Pakistan’s Runaway Urbanization: What Can Be Done?

Type Book Section - Do’s and Don’ts of Urban Policies in Pakistan
Title Pakistan’s Runaway Urbanization: What Can Be Done?
Publication (Day/Month/Year) 2014
Page numbers 21-44
URL's Runaway Urbanization​rpt_0530.pdf#page=30
Its image may be that of a pastoral land of green fields, dusty villages,
and hardy farmers. Yet this image is out of sync with reality. It
is not that fields and farms have disappeared. Rather, they have been
strung into a rapidly expanding urban society and economy. Indeed, a
majority of Pakistan’s population has been pulled into urban modes of
living. Of course, parts of Baluchistan, southern Punjab, the dry lands of
Khyber Pakhtunkhwa, and Sindh’s deserts remain largely rural. But they
are marginal to the society and economy of Pakistan.
At the same time, according to official statistics, only about 36 percent
of the population (up from 32.5 percent in 1998) lives in cities and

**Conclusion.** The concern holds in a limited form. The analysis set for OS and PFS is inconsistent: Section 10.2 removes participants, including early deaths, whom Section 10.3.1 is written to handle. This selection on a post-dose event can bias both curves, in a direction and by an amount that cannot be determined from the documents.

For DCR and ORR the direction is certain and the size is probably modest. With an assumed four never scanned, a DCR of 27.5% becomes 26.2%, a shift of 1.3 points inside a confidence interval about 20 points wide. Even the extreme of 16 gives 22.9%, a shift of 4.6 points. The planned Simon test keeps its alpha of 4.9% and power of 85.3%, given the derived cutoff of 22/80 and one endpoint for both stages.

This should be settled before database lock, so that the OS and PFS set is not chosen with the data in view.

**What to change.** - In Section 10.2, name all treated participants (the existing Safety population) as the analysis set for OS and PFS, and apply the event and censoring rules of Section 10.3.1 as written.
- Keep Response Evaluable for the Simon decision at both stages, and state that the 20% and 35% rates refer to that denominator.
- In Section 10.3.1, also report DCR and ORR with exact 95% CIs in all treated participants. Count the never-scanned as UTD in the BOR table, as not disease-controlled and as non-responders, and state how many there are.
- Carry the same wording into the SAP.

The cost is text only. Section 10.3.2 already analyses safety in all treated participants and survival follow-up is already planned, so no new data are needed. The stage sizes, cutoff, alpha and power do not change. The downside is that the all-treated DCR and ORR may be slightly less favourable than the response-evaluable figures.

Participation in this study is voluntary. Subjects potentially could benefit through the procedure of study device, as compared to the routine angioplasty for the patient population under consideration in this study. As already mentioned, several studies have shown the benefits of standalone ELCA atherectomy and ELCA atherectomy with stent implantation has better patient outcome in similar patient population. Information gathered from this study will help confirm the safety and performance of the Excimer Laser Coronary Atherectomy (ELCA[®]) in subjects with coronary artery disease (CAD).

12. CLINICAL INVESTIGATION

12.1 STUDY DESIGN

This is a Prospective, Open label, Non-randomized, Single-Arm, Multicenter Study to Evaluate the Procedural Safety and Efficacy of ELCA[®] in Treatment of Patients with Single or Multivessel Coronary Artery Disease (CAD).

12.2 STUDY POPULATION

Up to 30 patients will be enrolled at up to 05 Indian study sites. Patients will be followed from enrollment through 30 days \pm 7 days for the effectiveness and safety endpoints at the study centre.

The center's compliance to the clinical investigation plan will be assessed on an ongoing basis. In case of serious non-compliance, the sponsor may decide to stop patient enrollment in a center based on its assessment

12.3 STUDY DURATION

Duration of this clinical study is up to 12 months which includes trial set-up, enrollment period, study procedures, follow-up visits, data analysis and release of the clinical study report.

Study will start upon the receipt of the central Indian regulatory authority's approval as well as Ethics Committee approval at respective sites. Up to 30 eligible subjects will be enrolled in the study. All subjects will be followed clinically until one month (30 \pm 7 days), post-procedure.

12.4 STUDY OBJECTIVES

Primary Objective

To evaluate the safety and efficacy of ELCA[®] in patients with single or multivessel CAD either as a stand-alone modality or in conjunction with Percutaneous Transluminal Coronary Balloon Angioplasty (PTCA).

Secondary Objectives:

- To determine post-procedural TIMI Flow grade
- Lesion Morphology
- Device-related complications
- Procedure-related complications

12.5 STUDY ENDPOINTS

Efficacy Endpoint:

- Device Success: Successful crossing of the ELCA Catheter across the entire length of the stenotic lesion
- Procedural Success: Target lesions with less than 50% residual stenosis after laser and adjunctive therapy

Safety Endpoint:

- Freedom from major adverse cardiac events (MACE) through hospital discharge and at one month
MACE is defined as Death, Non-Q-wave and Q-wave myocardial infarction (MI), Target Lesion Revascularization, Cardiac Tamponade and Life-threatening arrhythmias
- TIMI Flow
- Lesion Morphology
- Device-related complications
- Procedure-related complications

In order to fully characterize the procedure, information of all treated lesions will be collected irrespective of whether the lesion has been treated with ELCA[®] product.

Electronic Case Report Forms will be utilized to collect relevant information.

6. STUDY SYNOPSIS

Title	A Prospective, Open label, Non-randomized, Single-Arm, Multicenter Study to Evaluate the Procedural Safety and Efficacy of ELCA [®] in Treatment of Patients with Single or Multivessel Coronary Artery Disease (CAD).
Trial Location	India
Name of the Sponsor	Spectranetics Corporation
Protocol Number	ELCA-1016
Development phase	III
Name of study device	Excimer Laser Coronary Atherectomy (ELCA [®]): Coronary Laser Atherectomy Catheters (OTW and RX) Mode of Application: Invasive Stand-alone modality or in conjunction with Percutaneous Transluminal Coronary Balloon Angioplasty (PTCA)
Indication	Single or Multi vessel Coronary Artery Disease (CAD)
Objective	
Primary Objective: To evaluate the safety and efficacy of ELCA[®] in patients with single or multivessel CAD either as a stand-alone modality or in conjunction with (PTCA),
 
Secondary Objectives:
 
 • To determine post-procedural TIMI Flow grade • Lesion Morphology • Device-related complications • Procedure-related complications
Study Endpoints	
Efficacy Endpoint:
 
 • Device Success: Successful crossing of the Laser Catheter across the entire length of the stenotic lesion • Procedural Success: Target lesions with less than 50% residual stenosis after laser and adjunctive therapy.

towns. What accounts for this discrepancy?
This is firstly a definitional problem. Reza Ali, a development
consultant, points out that between the 1971 and 1998 Pakistan censuses,
the census definition of an urban area was changed, limiting it
to just places administratively incorporated as municipalities of some
kind. This definitional change excluded unincorporated villages and
towns with populations of 5,000 that were previously categorized as
urban. About 31 million people living in such places were classified
as rural in 1998. If this population had been classified as urban, the
proportion of the urban population in Pakistan would have been 55
percent (Ali 2013, 57–62). This definition has produced anomalies.
Consider that between 1981 and 1998, Lahore district’s rural population
increased at a faster rate than the city’s. Jati Umra, Raiwind, and Bahria—all essentially suburbs of Lahore—are counted as rural settlements
in Lahore district.
The urbanization of Pakistan’s rural areas can be witnessed while
driving across the densely settled parts of the country. When travelling
on any road in central Punjab, Peshawar valley, the Malakand and Swabi
districts, or within the Karachi-Hyderabad-Thatta triangle, one rarely
fails to see houses, workshops, shops, mosques, schools, and that ubiquitous
sign of habitation: a pool of sewage. These shoots of human habitat
sprout all across the landscape amid fields and farms. Wilderness has disappeared
from these regions. These are the precursors of urban sprawl,
spreading into the countryside.

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